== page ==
My wonderful readers might now be saying to themselves, “this dish doesn’t sound very healthy”.  So, here’s a little secret, this dish is about as unhealthy as you can get.  So to answer those of you who might be wondering why I make this dish, here’s the answer in a nutshell-my husband’s mother (z”l) came from Strausberg (hamevin yavin).

Two things I have learned about this dish.  First of all, people either love it or hate it.  Secondly it actually makes sense to serve it on Simchat Torah and on Purim.  Children, even children who have eaten a lot of candy can always find room for a hotdog and for grown-ups who like to have a l’chaim on these occasions, let me just say, this meal screams out for beer.

For those of you who are missing the healthy recipes, they will return next week, after the holidays are over.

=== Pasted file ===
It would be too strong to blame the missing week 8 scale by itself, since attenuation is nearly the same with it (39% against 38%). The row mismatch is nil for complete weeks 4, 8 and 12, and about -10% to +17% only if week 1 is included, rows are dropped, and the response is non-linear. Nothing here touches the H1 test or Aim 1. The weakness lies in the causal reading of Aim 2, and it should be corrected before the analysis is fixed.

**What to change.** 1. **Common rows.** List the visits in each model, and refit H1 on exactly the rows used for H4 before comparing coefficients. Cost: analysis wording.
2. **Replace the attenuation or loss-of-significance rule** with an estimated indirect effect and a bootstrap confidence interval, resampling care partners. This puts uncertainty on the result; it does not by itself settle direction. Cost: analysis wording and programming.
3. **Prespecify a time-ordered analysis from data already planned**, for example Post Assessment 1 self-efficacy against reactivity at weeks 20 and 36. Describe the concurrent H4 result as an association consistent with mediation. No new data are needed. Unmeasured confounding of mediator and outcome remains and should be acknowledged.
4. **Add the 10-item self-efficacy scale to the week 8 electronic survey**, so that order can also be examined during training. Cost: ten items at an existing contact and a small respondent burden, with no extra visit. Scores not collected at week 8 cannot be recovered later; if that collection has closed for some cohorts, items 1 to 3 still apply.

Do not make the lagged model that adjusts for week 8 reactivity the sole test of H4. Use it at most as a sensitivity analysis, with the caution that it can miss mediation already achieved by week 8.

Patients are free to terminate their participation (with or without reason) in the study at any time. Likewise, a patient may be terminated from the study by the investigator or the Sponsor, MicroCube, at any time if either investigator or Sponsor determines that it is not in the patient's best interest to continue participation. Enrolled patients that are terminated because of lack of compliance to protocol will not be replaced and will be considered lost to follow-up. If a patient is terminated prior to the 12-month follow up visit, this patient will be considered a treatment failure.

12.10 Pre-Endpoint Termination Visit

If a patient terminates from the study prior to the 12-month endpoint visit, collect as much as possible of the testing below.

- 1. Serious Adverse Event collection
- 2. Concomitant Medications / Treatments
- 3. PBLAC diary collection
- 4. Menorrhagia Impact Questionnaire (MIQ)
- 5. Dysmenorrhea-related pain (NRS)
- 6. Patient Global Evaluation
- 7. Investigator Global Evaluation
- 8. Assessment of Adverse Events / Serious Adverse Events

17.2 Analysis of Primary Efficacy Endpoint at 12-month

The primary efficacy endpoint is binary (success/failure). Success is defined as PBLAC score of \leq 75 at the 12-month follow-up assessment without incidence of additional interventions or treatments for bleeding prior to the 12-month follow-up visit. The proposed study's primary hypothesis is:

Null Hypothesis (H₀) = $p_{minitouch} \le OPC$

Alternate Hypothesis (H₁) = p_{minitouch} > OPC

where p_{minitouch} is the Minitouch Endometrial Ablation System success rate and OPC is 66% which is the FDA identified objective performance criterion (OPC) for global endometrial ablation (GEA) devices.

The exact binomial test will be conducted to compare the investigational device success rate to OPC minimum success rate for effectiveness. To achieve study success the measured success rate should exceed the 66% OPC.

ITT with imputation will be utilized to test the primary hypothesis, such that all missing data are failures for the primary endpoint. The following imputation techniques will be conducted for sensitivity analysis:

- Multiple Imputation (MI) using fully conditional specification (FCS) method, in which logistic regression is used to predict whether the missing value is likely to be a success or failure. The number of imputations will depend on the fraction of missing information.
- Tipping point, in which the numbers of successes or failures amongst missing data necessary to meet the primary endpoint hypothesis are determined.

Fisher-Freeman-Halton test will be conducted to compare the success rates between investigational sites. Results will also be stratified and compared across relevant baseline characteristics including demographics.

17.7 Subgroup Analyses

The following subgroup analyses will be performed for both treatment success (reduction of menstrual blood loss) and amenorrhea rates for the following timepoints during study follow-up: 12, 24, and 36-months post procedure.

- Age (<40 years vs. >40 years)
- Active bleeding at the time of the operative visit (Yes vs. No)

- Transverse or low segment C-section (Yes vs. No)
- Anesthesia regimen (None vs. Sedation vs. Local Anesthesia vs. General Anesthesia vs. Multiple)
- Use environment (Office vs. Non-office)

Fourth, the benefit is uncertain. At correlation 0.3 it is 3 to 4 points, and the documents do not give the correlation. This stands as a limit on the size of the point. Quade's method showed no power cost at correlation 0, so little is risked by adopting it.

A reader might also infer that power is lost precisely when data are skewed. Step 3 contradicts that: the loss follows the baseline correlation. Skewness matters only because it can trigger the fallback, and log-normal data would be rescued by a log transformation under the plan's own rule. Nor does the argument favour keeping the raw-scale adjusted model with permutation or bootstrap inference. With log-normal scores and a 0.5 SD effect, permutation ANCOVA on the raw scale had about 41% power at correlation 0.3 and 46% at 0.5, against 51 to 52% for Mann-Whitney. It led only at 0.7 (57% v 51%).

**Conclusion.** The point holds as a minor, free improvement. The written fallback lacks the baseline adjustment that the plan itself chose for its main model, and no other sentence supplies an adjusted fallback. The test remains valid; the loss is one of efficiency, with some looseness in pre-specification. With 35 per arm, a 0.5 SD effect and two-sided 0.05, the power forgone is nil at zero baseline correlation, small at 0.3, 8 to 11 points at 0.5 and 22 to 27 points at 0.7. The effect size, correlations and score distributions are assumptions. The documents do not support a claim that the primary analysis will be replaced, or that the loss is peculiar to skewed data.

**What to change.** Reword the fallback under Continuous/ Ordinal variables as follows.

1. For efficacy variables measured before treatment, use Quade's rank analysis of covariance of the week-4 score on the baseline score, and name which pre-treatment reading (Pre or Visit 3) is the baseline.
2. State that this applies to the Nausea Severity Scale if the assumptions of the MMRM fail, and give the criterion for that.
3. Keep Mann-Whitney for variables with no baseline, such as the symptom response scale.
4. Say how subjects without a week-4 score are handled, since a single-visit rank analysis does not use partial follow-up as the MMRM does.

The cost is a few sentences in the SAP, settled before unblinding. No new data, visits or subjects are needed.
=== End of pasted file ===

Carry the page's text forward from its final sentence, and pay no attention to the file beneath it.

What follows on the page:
• 2 tbsp oil
  • 1 onion, diced
  • 4 cloves garlic, chopped
  • 8 juniper berries
  • 3 bay leaves
  • 1 tsp caraway seeds
  • 1/2 tsp black pepper corns
  • 2-3 cans sauerkraut, rinsed and squeezed
  • 1 bottle Emerald Riesling, medium quality
  • 1 kilo (2.2 lb) corn beef
  • marrow bone (optional)
  • 12 frankfurters/sausages, assorted flavors (the stronger flavors are better here)
  • 6 chorizo sausages
  • 6 medium-sized potatoes, peeled and halved


Heat the oil in a very large pot.  Lightly saute the onion until it begins to soften.  Squeeze and rinse the sauerkraut and add one of the cans.  Add the wine, spices, corn beef and the remaining sauerkraut. If necessary, add a little bit of water or some more wine so that the corn beef is completely covered.  Cover the pot and cook for two-three hours or until the corn beef is tender.  Add the chorizos, potatoes and assorted sausages and cook for thirty minutes more.

Serve hot on a bed of mashed potatoes.

Serves 12-15.